Everyone has a personal definition of what they consider wealthy. To me it is the ability to live on your investment returns.
Regardless of how we define rich, in order to accumulate wealth, the rich, and I am not referring to the 1%, but to the 13.7 million millionaires on this planet with a net worth of at least $ 1,000,000 do something different than those with much less wealth.
Granted, unless you have inherited huge amounts, you will need an income. But does that income have to be 6 or 7 figures? Surely not. It helps, but it is not necessary. The truth of the matter is: wealth is built on knowing how to manage your finances. Even an annual salary of €/£/$ 20,000 can allow you enough leeway to save and invest. Even though it might take longer and require different strategies than someone on a salary of €/£/$100,000, it is not impossible to become wealthy.
What is important is what is left of your income, not how much is coming in. You could be earning €/£/$ 1,000,000 per month, but still be left with no money at the end of the day. Examples for how little value colossal incomes have long term are the huge number of professional athletes who find themselves less well off just shortly after their career end.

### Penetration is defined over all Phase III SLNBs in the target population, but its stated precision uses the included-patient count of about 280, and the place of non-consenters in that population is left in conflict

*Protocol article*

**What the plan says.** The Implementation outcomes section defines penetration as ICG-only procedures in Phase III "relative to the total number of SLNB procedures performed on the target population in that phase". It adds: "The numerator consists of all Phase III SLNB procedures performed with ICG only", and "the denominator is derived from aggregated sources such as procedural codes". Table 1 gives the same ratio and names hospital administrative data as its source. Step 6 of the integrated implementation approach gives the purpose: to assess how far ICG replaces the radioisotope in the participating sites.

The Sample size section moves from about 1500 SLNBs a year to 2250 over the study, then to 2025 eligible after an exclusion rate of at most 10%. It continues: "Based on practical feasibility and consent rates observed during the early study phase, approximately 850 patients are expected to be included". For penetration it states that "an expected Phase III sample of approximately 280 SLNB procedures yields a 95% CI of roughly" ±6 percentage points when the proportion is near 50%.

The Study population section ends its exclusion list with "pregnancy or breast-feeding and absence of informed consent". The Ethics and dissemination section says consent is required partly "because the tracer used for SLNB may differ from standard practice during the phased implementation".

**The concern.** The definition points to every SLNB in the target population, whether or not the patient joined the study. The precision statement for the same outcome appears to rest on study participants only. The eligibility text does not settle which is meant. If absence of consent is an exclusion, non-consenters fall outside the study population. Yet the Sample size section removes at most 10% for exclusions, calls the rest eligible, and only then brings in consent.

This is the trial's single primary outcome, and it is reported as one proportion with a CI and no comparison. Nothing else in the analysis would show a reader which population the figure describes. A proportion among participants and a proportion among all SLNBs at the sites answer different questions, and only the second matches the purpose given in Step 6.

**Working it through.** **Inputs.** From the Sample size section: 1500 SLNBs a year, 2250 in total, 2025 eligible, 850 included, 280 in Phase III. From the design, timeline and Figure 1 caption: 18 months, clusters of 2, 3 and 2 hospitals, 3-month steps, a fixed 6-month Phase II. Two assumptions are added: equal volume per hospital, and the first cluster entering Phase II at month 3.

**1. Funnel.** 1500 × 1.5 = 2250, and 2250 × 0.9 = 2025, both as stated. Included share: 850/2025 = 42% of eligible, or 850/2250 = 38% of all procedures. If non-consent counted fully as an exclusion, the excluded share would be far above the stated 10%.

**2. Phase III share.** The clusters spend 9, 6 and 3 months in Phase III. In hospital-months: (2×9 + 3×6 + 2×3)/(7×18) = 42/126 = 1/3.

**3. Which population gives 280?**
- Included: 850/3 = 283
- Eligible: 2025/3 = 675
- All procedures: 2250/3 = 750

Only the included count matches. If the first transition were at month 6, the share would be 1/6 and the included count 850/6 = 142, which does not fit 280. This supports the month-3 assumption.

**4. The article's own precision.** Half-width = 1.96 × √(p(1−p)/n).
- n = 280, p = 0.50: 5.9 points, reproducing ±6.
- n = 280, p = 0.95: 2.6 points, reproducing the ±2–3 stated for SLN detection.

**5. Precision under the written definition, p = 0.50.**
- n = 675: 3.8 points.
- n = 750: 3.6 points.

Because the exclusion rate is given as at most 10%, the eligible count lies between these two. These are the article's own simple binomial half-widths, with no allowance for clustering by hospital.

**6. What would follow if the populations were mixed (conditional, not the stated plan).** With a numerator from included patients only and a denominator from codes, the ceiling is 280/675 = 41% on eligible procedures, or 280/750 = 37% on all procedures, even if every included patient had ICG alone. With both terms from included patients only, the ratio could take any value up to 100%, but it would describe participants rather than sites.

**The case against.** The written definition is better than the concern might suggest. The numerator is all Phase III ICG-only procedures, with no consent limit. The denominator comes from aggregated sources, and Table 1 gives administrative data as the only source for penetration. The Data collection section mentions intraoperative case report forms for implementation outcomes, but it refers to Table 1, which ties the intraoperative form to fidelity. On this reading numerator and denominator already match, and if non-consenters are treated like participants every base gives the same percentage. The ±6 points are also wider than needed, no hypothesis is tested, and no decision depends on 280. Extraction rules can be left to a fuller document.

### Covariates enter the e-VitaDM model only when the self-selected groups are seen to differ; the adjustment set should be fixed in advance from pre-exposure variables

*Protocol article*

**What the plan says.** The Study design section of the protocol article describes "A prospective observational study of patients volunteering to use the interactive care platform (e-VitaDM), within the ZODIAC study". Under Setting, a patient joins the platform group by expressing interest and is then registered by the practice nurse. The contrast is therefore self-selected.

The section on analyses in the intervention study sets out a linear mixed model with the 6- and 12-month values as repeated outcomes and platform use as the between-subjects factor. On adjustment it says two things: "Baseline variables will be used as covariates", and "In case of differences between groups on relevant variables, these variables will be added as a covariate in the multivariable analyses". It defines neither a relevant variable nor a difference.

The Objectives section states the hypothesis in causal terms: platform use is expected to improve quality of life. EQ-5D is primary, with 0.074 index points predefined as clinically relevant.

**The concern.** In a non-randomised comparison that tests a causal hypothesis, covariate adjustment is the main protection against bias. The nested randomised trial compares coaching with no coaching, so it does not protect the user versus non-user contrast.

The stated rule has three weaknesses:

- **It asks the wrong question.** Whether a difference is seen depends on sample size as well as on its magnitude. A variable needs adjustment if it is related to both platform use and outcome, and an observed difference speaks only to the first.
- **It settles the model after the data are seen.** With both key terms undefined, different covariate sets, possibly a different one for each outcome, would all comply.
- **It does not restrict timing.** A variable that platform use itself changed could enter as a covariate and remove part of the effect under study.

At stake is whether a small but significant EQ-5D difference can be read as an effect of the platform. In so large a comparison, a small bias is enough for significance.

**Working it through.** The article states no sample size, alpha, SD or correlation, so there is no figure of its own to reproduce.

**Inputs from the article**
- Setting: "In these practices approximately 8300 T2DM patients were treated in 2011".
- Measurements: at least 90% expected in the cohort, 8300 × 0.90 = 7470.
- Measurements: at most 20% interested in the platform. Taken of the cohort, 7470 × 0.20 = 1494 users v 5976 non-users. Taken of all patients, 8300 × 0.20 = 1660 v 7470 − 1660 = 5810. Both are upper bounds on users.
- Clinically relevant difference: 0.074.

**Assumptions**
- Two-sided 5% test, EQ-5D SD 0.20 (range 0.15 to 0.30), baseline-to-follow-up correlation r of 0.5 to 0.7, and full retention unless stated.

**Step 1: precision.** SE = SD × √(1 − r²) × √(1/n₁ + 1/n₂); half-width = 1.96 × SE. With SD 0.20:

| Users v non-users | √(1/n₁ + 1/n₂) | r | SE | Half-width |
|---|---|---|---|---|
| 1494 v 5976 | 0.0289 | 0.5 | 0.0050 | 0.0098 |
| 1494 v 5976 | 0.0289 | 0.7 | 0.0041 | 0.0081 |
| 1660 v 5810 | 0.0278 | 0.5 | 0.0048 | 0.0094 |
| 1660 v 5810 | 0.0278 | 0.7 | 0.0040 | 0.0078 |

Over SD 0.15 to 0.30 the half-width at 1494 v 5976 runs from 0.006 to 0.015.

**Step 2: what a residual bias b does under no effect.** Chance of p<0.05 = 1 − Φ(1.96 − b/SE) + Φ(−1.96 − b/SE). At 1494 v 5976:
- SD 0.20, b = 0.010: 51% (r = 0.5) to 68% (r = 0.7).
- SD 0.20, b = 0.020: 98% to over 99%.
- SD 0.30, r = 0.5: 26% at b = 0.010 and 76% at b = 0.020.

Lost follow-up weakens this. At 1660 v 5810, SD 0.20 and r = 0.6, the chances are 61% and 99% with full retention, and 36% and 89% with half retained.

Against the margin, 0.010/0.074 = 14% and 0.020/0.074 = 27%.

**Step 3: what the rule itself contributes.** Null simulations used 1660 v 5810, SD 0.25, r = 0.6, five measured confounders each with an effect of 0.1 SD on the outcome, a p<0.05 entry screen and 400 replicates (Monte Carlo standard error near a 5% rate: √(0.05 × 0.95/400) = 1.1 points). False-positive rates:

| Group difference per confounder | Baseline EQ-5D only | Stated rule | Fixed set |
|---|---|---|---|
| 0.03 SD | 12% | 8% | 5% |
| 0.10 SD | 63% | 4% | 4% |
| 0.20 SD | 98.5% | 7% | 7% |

Wealth of professional athletes
It has been estimated that 78% of NFL players and 60% of NBA players experience financial hardship two to five years after the end of their careers. 60% of UK premier league footballers find themselves in a dire financial situation after they step off the pitch for the last time. And 25% of footballers in another high paying league, the German Bundesliga, find themselves either in debt or with not a penny to their name when they end their careers.
These are all people who earn more in a year than most people earn over their entire lifetime. These are not lazy people either. They became professional athletes because of their work ethic, their endeavors and endurance, and their enormous drive to be the best. But they start earning millions at a young age with little to no knowledge of finances. Instead of saving and investing, their outgoings are massive: Lamborghinis, Porsches, million dollar, pound, or euro mansions, luxurious holidays, lavish parties. Their spending level is equal or above their income level.
And this is the very ingredient differentiating the rich from those less well off: spend less than you earn and save. Just to be clear, I am not talking about the poorest of society; their struggles are a topic in itself. I am referring to all those who earn a decent living.